Is Clean Air the Key to Happiness?

Chantelle Hodgson aircon, Health, Indoor Air Quality, Pollution 0 Comments

Research carried out by The University of York found a “significant and negative association” between life satisfaction and air pollution. The study took life satisfaction data from the British Household Panel Survey and UK Household Longitudinal Survey and compared it with air quality records from the Department of Environment, Food and Rural Affairs (DEFRA).

The research suggests that the effect on well-being, caused by exposure to heavy air pollution, could be comparable to that of ending a relationship or the death of a partner.

This confirms the psychological cost of air pollution and how significant any substantial improvement in air quality would be.

These findings are particularly pertinent for those working or living in highly polluted UK towns and cities. Areas with heavy traffic flow have high levels of the toxic pollutants responsible for these negative effects. Individuals working and living in these areas are therefore most at risk.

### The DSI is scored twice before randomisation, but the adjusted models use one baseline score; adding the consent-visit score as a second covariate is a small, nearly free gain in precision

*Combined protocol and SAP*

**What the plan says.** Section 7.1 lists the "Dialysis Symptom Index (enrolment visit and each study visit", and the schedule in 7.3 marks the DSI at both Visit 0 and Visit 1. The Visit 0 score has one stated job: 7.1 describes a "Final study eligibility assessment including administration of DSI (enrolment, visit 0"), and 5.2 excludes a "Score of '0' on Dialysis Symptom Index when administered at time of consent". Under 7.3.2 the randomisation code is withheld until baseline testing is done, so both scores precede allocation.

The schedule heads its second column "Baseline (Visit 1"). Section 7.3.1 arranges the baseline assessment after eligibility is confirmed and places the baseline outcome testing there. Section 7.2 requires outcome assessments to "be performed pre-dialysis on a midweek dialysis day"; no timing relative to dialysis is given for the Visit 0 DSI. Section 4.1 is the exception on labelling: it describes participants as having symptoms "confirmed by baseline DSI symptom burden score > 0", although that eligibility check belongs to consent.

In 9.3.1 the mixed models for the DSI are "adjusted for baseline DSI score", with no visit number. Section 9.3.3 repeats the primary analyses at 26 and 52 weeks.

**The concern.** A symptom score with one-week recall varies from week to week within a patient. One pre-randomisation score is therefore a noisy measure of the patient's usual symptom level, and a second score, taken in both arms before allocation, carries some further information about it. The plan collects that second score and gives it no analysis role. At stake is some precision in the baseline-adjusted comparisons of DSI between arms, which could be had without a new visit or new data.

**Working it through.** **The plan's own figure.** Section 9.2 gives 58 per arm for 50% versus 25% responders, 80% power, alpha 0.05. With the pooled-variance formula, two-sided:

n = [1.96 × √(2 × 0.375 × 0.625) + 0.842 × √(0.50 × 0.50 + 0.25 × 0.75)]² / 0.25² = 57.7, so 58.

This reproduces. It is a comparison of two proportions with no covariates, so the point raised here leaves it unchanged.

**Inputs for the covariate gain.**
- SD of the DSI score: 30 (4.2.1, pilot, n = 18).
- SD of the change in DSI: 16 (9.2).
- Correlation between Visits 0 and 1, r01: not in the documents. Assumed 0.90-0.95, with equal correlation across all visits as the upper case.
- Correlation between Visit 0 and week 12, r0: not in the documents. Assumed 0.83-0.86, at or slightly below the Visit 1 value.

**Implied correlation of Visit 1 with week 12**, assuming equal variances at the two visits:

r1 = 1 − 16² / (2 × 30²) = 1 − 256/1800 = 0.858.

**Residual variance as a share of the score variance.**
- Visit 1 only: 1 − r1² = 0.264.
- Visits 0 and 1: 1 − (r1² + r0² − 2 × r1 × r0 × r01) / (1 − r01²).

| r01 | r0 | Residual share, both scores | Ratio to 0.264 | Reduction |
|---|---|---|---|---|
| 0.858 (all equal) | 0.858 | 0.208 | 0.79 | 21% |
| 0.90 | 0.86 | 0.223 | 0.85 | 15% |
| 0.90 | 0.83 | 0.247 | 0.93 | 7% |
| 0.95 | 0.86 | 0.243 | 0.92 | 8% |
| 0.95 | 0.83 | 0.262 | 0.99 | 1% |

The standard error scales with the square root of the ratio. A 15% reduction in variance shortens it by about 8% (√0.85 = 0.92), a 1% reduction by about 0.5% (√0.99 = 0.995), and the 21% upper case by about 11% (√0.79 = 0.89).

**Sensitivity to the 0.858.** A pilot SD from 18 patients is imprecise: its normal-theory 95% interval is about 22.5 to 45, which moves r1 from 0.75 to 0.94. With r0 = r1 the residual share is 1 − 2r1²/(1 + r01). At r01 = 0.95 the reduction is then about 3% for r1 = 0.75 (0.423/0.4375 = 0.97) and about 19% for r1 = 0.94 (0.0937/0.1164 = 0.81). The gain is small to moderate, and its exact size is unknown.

As we spend most of our day indoors, at work or at home, it is vital to create an environment that protects us from harmful pollutants.

How to create a happy home or workplace.

Given the evidence, improving air quality in your home or workplace really could make you happier. For that reason it is important to measure your indoor air quality (IAQ) and take action to improve it.

The most effective way to improve the IAQ in your home or workplace is to install a high specification air purification system. Advanced systems, such as The Ingenious Air® System, filter the air to remove harmful pollutants, bacteria and volatile organic compounds (VOCs). Breathing cleaner air will also improve your short and long-term health and general well-being.

To find out more about improving indoor air quality call today and speak to one of our dedicated advisers:
01268 544 530 / 0800 731 6352
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Ref 1: Evening Standard, ‘Heavy pollution is as ‘bad for happiness as bereavement or divorce’, research finds’ [19/04/2017]

Ref 2: The Guardian, ‘Air pollution as bad for wellbeing as partner’s death, says researchers’ [19/04/2017]

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